LIVING ZEN, LOVING GOD
The release of Ruben Habito’s new book, Living Zen, Loving God has coincided with a rave review from Publishers Weekly magazine:
“Habito may not seem himself as a revolutionary, but his humble life calling—to illuminate the commonalities between Zen Buddhism and Christianity—seems a profound gift. Habito excels in illuminating the connective spiritual tissue between the two religions, while explaining the principles of Buddhism. This is an excellent book for readers who want to deepen their understanding of Christianity, as well as Buddhism.”—Publishers Weekly
Exactly right. This wonderful book, in its friendly, informative tone, carefully explains Buddhist ideas—from key concepts like Emptiness and The Truth of Suffering to an in-depth and enlightening examination of the Heart Sutra—all in terms that will help modern Christian practitioners to deepen their faith, and Buddhists, to revitalize and broaden their perception and understanding.
This is a book with immense value to anyone interested in interreligious dialogue and studies, and as such, has already won accolades from Habito’s contemporaries. (See below.)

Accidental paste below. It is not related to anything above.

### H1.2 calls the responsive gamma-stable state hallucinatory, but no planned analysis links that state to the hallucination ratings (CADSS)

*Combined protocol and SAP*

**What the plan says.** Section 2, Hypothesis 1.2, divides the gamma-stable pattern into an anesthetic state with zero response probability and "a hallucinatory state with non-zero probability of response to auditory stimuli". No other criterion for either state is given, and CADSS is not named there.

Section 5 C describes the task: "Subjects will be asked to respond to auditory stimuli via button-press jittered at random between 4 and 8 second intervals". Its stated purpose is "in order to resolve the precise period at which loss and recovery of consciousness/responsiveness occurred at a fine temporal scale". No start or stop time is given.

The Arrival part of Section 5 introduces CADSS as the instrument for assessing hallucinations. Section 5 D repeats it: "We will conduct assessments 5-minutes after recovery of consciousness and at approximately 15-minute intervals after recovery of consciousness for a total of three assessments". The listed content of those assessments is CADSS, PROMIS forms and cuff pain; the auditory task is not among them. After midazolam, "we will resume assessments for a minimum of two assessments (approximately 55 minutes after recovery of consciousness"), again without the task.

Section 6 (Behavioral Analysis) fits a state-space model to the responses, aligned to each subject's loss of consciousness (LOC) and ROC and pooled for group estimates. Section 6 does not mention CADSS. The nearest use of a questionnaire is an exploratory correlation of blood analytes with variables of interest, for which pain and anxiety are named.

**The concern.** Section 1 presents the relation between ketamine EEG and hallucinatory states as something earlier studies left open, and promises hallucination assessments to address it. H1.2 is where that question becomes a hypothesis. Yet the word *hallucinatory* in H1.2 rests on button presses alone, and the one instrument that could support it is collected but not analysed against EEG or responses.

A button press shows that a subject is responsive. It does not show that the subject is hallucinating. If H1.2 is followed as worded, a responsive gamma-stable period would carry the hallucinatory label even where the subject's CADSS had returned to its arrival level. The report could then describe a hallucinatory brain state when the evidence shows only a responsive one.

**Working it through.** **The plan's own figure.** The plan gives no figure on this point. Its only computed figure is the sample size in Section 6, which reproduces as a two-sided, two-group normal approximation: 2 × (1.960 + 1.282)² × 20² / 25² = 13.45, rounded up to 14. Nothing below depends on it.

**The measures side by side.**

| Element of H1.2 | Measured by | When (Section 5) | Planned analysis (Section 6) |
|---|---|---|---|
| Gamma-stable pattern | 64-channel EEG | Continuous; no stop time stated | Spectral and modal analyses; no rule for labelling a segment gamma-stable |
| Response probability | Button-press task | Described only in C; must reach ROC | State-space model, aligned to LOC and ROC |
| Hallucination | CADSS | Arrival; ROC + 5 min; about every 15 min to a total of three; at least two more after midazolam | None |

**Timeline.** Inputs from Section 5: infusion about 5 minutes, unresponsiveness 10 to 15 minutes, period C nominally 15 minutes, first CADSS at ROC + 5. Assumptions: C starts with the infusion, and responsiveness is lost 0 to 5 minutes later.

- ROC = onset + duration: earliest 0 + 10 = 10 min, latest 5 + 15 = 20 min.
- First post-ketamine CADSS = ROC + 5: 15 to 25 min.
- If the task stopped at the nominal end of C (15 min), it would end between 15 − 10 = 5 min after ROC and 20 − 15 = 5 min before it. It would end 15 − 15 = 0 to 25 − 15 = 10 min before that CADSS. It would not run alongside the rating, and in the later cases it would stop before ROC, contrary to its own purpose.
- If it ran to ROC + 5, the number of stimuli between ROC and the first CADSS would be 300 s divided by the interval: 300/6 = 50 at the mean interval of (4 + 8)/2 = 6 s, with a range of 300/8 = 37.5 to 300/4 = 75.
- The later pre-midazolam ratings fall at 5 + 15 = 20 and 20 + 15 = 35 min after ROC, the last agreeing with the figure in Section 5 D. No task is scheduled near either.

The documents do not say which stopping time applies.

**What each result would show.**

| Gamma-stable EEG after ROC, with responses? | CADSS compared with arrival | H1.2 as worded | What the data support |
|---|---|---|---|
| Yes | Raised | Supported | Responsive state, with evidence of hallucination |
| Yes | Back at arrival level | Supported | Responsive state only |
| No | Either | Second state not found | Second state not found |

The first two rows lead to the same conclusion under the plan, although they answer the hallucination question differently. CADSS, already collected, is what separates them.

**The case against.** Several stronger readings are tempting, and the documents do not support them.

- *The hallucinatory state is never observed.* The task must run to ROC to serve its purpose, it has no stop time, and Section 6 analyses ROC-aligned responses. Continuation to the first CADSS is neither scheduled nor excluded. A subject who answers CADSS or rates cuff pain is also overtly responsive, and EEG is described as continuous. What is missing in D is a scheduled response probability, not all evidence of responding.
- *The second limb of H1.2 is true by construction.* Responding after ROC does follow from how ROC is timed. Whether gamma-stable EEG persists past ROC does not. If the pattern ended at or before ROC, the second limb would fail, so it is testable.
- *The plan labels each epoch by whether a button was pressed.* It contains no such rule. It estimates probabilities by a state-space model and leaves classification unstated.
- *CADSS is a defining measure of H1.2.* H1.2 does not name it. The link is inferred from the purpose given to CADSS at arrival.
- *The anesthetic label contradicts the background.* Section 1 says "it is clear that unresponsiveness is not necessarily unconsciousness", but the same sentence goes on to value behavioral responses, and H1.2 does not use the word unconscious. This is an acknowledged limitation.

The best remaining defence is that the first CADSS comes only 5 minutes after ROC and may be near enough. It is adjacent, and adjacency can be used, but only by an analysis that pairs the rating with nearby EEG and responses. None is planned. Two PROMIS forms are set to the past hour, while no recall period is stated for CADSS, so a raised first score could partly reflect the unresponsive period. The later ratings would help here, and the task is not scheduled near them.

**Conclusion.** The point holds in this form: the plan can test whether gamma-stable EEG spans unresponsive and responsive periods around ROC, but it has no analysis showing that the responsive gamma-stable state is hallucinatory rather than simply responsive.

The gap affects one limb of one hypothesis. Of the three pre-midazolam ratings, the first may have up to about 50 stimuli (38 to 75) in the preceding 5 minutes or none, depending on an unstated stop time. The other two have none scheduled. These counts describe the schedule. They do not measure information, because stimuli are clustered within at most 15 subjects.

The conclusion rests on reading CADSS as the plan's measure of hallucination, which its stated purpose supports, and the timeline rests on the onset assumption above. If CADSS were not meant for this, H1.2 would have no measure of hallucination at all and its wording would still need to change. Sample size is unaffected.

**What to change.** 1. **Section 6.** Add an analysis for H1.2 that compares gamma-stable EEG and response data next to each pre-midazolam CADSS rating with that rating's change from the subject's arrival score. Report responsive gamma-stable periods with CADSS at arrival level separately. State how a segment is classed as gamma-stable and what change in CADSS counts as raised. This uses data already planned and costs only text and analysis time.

Habito, a practicing Catholic and former Jesuit priest—as well as an acknowledged Zen master and professor in the School of Theology at Southern Methodist University—makes a clear case that Zen practice can deepen a Christian’s connection to God, further clarify the Gospel teachings of Jesus, and enable one to live a more joyous, compassionate, and socially engaged life. Habito demonstrates that the practice of Zen meditation and even some elements of the Buddhist worldview can enable one to love God more constantly and commit to the service of the Realm of Heaven and the human community more wholeheartedly.
Ruben L.F. Habito is the author of numerous publications, in both Japanese and English, on Zen and Christianity and is a prominent figure in the Buddhist-Christian Dialogue. A native of the philipines, Habito served as a Jesuit priest in Japan under the guidance of the great spiritual pioneer Father Hugo Enomiya-Lassalle and studied Zen with renowned teacher Koun Yamada. He lives in Dallas, Texas.